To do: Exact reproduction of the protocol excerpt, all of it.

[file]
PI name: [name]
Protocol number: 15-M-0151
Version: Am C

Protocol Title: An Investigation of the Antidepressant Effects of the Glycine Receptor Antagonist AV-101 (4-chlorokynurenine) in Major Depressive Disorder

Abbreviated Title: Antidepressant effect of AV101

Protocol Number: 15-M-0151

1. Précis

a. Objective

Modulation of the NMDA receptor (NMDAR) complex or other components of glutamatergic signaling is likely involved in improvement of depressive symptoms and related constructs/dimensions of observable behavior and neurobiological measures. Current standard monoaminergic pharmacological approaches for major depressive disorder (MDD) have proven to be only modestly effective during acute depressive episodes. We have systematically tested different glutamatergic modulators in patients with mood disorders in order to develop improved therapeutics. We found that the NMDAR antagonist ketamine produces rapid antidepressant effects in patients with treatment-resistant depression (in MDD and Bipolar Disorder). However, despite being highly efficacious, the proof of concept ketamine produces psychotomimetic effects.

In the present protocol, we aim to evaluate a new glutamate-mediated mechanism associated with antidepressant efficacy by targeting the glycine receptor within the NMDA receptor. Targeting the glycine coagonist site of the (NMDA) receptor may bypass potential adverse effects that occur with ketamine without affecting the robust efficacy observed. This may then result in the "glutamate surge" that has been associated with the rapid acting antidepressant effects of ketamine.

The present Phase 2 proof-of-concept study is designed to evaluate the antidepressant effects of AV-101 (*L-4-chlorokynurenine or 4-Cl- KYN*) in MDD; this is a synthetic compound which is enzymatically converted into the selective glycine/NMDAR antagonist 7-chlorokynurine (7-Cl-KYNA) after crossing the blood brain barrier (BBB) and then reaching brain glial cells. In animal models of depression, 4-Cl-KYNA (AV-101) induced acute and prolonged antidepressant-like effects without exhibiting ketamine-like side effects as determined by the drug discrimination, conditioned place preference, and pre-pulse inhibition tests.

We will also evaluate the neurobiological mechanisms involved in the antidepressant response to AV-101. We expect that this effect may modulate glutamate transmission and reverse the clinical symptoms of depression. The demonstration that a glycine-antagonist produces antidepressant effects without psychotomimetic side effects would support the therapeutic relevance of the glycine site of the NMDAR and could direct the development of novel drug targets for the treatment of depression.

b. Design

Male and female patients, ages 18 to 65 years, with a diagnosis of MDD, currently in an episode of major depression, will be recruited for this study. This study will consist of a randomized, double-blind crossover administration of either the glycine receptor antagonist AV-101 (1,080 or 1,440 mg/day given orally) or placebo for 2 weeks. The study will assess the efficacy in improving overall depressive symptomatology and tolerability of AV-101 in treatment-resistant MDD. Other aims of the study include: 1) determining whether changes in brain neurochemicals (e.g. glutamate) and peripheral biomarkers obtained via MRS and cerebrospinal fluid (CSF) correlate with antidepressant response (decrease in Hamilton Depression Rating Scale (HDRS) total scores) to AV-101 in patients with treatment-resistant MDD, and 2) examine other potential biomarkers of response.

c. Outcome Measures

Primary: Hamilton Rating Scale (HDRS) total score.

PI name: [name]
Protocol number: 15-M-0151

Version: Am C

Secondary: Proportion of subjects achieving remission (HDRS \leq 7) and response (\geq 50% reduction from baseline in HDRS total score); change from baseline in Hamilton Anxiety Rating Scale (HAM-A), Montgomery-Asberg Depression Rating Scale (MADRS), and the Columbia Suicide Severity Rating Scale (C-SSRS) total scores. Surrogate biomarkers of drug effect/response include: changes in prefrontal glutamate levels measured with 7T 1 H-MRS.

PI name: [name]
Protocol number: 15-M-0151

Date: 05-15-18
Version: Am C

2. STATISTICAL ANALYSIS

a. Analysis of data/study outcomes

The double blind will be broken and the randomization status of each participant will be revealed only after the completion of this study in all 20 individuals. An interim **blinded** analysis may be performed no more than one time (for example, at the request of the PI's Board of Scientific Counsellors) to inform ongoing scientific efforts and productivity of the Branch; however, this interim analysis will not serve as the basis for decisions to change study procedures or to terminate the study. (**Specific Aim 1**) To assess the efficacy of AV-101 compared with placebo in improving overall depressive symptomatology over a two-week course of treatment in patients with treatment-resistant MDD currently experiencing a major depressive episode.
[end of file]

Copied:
PI name: [name]
Protocol number: 15-M-0151
Version: Am C

Protocol Title: An Investigation of the Antidepressant Effects of the Glycine Receptor Antagonist AV-101 (4-chlorokynurenine) in Major Depressive Disorder

Abbreviated Title: Antidepressant effect of AV101

Protocol Number: 15-M-0151

1. Précis

a. Objective

Modulation of the NMDA receptor (NMDAR) complex or other components of glutamatergic signaling is likely involved in improvement of depressive symptoms and related constructs/dimensions of observable behavior and neurobiological measures. Current standard monoaminergic pharmacological approaches for major depressive disorder (MDD) have proven to be only modestly effective during acute depressive episodes. We have systematically tested different glutamatergic modulators in patients with mood disorders in order to develop improved therapeutics. We found that the NMDAR antagonist ketamine produces rapid antidepressant effects in patients with treatment-resistant depression (in MDD and Bipolar Disorder). However, despite being highly efficacious, the proof of concept ketamine produces psychotomimetic effects.

In the present protocol, we aim to evaluate a new glutamate-mediated mechanism associated with antidepressant efficacy by targeting the glycine receptor within the NMDA receptor. Targeting the glycine coagonist site of the (NMDA) receptor may bypass potential adverse effects that occur with ketamine without affecting the robust efficacy observed. This may then result in the "glutamate surge" that has been associated with the rapid acting antidepressant effects of ketamine.

The present Phase 2 proof-of-concept study is designed to evaluate the antidepressant effects of AV-101 (*L-4-chlorokynurenine or 4-Cl- KYN*) in MDD; this is a synthetic compound which is enzymatically converted into the selective glycine/NMDAR antagonist 7-chlorokynurine (7-Cl-KYNA) after crossing the blood brain barrier (BBB) and then reaching brain glial cells. In animal models of depression, 4-Cl-KYNA (AV-101) induced acute and prolonged antidepressant-like effects without exhibiting ketamine-like side effects as determined by the drug discrimination, conditioned place preference, and pre-pulse inhibition tests.

We will also evaluate the neurobiological mechanisms involved in the antidepressant response to AV-101. We expect that this effect may modulate glutamate transmission and reverse the clinical symptoms of depression. The demonstration that a glycine-antagonist produces antidepressant effects without psychotomimetic side effects would support the therapeutic relevance of the glycine site of the NMDAR and could direct the development of novel drug targets for the treatment of depression.

b. Design

Male and female patients, ages 18 to 65 years, with a diagnosis of MDD, currently in an episode of major depression, will be recruited for this study. This study will consist of a randomized, double-blind crossover administration of either the glycine receptor antagonist AV-101 (1,080 or 1,440 mg/day given orally) or placebo for 2 weeks. The study will assess the efficacy in improving overall depressive symptomatology and tolerability of AV-101 in treatment-resistant MDD. Other aims of the study include: 1) determining whether changes in brain neurochemicals (e.g. glutamate) and peripheral biomarkers obtained via MRS and cerebrospinal fluid (CSF) correlate with antidepressant response (decrease in Hamilton Depression Rating Scale (HDRS) total scores) to AV-101 in patients with treatment-resistant MDD, and 2) examine other potential biomarkers of response.

c. Outcome Measures

Primary: Hamilton Rating Scale (HDRS) total score.

PI name: [name]
Protocol number: 15-M-0151

Version: Am C

Secondary: Proportion of subjects achieving remission (HDRS \leq 7) and response (\geq 50% reduction from baseline in HDRS total score); change from baseline in Hamilton Anxiety Rating Scale (HAM-A), Montgomery-Asberg Depression Rating Scale (MADRS), and the Columbia Suicide Severity Rating Scale (C-SSRS) total scores. Surrogate biomarkers of drug effect/response include: changes in prefrontal glutamate levels measured with 7T 1 H-MRS.

PI name: [name]
Protocol number: 15-M-0151

Date: 05-15-18
Version: Am C

2. STATISTICAL ANALYSIS

a. Analysis of data/study outcomes

The double blind will be broken and the randomization status of each participant will be revealed only after the completion of this study in all 20 individuals. An interim **blinded** analysis may be performed no more than one time (for example, at the request of the PI's Board of Scientific Counsellors) to inform ongoing scientific efforts and productivity of the Branch; however, this interim analysis will not serve as the basis for decisions to change study procedures or to terminate the study. (**Specific Aim 1**) To assess the efficacy of AV-101 compared with placebo in improving overall depressive symptomatology over a two-week course of treatment in patients with treatment-resistant MDD currently experiencing a major depressive episode.